The United States Senate
Superfund, Toxics, Risk, and Waste Management
April 10, 2002
The Chemical Insecticide Corporation
Superfund is not merely about numbers and budgets. Superfund is also about people living in poisoned communities. And about promises made to the American people by the federal government that are about to be broken.
My name is Robert Spiegel. I am the Executive Director of the Edison Wetlands Association, a non-profit environmental organization in central New Jersey that has been working for the cleanup of Superfund sites for more than a decade. The Edison Wetlands Association is now actively involved in seven Superfund site cleanups and 15 state-led cleanups in New Jersey.
I am here today to tell you the story of one Superfund site--the impact it has had on the surrounding community, and the consequences that will result from the lack of funding to clean the site up. I am also here to ask that funding for remediating these sites be continued. It is imperative that we deal with these sites swiftly and conscientiously, or we will continue to endanger the lives of our citizens and future generations.
I have been closely involved with the Superfund process since 1991. For 11 years, I have been working to have the Chemical Insecticide Superfund Site in Edison, New Jersey, cleaned up. From 1954 to 1972, the Chemical Insecticide Corporation, CIC, manufactured pesticides, herbicides, and fungicides, including Agent Orange and other experimental defoliants that were used during the war in Vietnam. After owner Arnold Livingston declared bankruptcy and moved along to his next site, the buildings were razed, leaving a vacant lot where the soil and ground water are highly contaminated with arsenic, heavy metals, pesticides, and dioxins.
In the spring of 1991, a friend asked if I wanted to see "green” rabbits. Armed with a video camera, we took a short ride to the Chemical Insecticide Superfund Site. The first thing that struck me was the smell--the smell of death and decay. Nothing grew on the property except a strange florescent green moss. Small animal carcasses littered the area, and there were, indeed, “green” rabbits living there. The rabbits had developed an abnormal greenish yellow undercoat that I would later discover was the result of Dinoseb, a pesticide disposed of in large quantities throughout the site.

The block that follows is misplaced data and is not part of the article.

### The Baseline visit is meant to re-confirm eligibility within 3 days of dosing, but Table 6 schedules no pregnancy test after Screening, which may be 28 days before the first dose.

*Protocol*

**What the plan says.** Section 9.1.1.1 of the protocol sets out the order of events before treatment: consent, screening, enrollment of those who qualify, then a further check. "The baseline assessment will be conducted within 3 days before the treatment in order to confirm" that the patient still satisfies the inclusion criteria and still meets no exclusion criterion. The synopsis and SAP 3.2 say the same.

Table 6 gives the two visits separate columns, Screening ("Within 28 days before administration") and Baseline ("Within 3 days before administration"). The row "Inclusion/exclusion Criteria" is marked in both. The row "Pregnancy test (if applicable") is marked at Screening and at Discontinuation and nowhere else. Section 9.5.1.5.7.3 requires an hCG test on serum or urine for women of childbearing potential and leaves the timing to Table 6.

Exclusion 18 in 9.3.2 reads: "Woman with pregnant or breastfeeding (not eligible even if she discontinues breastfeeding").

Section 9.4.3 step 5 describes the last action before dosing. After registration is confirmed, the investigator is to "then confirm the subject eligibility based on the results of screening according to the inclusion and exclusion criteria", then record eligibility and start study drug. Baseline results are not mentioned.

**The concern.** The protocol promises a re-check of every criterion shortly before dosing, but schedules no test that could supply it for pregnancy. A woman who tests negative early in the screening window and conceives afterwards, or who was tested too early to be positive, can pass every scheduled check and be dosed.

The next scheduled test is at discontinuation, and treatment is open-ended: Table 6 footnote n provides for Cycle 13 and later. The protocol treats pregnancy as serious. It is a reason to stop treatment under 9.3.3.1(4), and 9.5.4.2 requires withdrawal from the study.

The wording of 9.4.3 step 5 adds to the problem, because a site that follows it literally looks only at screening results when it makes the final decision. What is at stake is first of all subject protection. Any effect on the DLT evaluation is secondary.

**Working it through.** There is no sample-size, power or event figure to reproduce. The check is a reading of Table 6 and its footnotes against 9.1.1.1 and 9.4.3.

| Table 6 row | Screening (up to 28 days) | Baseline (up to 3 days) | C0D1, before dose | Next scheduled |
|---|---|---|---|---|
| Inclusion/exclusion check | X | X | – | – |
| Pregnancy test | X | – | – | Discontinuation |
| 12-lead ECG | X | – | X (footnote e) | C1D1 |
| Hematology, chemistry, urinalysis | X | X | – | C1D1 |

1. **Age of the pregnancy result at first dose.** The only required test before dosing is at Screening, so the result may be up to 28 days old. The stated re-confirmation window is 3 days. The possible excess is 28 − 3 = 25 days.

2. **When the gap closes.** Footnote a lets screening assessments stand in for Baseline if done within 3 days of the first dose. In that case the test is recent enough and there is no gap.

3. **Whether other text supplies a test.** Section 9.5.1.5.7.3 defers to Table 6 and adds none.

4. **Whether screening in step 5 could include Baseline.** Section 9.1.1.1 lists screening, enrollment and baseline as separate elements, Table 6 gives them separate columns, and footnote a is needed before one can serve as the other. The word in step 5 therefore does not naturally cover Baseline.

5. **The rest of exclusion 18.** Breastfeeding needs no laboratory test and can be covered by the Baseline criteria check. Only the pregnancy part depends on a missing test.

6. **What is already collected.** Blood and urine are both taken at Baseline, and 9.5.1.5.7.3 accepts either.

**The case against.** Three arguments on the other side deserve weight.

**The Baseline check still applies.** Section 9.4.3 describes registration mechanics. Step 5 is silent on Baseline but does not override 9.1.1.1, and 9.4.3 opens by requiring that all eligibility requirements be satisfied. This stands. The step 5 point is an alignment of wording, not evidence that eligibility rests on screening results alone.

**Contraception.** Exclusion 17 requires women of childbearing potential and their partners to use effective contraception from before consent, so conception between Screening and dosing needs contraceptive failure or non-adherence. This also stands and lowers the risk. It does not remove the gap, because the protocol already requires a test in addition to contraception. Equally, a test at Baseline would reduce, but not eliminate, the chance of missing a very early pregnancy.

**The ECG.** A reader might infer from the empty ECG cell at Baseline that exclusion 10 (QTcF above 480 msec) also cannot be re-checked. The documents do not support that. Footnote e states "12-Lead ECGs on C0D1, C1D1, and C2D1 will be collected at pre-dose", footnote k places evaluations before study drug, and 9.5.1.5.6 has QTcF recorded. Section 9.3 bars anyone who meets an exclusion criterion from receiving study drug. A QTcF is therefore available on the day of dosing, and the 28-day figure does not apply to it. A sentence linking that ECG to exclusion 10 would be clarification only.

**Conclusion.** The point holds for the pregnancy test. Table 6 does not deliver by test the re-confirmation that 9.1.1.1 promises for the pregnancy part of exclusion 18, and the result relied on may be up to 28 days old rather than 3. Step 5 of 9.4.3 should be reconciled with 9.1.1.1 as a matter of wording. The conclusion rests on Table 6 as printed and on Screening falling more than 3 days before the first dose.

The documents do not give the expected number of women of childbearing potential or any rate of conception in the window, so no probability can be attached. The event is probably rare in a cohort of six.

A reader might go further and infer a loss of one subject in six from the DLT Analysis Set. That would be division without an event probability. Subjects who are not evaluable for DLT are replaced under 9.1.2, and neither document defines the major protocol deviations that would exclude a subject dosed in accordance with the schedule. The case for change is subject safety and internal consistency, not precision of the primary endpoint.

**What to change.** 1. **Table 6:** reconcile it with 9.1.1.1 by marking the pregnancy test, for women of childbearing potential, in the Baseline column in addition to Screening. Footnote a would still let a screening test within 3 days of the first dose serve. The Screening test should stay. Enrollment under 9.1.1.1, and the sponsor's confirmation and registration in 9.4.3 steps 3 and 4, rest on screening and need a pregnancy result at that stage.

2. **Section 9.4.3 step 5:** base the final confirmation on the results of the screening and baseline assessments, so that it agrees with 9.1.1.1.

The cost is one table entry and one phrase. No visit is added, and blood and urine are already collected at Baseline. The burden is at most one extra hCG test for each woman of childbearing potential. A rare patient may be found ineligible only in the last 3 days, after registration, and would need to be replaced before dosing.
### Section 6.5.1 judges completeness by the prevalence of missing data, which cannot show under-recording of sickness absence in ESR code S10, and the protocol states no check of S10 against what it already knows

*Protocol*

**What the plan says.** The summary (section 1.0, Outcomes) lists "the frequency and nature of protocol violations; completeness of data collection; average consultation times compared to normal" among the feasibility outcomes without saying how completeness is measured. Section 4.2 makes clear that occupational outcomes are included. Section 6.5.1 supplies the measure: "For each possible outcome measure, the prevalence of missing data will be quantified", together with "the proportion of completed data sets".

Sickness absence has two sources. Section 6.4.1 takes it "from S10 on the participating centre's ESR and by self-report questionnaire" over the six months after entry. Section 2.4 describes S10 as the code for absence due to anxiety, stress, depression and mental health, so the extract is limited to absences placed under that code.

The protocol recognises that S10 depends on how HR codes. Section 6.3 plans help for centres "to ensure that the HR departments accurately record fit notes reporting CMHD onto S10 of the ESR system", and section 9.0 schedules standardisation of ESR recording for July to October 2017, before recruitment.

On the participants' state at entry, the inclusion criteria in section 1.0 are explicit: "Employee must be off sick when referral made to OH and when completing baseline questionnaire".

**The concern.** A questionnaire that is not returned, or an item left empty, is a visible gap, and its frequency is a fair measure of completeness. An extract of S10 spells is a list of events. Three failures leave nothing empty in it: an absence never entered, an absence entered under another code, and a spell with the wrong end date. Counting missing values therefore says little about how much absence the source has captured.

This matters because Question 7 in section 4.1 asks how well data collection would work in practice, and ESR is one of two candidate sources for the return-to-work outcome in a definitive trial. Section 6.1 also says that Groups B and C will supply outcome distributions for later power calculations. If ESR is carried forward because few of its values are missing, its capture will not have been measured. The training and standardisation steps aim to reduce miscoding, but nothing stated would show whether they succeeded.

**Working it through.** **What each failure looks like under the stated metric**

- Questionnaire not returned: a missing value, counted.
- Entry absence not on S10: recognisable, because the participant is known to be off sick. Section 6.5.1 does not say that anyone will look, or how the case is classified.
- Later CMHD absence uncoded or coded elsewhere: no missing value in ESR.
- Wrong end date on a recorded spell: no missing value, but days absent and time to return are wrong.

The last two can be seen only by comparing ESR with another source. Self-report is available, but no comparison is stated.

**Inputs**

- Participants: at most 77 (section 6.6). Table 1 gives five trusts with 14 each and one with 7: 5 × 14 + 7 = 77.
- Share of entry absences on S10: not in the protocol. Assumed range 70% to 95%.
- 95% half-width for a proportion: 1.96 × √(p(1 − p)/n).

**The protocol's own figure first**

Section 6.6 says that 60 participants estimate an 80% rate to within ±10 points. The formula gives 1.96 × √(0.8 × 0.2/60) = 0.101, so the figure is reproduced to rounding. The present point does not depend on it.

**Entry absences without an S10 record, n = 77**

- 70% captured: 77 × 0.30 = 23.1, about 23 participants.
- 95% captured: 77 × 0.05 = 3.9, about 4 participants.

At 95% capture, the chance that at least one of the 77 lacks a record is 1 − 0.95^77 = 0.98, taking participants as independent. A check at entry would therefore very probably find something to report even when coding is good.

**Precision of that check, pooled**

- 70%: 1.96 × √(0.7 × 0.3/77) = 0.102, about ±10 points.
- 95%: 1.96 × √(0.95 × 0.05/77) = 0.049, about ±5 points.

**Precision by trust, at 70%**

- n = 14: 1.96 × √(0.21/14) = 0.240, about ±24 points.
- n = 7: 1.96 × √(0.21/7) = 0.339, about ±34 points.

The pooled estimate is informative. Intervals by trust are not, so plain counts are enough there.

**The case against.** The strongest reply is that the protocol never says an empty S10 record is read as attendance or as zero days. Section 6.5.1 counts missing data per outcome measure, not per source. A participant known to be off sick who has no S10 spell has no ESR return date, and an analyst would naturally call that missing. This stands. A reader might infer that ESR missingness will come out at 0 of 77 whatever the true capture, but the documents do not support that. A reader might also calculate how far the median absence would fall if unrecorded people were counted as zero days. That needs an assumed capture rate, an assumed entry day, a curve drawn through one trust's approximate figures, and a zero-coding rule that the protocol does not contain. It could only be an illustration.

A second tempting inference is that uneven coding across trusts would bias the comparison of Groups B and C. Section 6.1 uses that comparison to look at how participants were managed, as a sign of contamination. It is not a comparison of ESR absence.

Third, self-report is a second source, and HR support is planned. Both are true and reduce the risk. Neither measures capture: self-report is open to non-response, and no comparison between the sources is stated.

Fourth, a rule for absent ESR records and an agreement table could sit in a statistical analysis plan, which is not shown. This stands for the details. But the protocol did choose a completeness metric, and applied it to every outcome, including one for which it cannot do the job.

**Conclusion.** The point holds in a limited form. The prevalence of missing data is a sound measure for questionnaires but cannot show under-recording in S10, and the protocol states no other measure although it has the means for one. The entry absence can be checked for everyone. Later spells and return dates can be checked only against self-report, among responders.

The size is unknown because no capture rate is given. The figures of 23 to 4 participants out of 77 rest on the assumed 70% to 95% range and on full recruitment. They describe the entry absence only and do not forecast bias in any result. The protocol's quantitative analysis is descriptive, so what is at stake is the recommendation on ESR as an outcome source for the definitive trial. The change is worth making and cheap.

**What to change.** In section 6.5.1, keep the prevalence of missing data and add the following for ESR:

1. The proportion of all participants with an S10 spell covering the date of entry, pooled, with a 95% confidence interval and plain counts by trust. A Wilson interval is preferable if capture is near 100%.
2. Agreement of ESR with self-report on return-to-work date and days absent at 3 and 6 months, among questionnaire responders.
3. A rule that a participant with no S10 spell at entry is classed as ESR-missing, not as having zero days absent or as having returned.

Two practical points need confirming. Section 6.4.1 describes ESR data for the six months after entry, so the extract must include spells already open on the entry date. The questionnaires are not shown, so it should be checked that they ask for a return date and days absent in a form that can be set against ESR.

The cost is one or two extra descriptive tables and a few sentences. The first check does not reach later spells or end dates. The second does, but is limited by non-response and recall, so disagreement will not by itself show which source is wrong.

We followed a trail of yellow liquid draining from the back of the site downstream past a neighboring industrial bakery and into the Edison Glen and Edison Woods residential developments. There we video taped a child playing in the poisoned stream who told us it was a good place to hang out and look for frogs and turtles. I subsequently found out that the vacant CIC lot was a playground for local children, the chemical lagoons were their wading pools, and adults routinely scavenged materials from the site.
I contacted the Environmental Protection Agency (EPA), spoke with the project manager and sent him a copy of the videotape. About two weeks later the EPA posted warning signs along the brook. Panic erupted as residents assumed the worst - they were at risk from exposure to a witches' brew of chemicals, and the value of their homes had plummeted overnight. The EPA, however, refused to conduct additional testing. It seemed that, having posted the signs, they felt that the problem had been solved.
I started a small citizens group to work on gathering and disseminating reliable information. We held a series of public meetings to inform the local residents and public officials about the contamination and discuss what could be done. From 1991 to 1993, the newly-formed Edison Wetlands Association pursued vigorous and continuous interaction with the EPA, and state and local health officials. Public hearings were held and the issue was widely publicized on television and in print.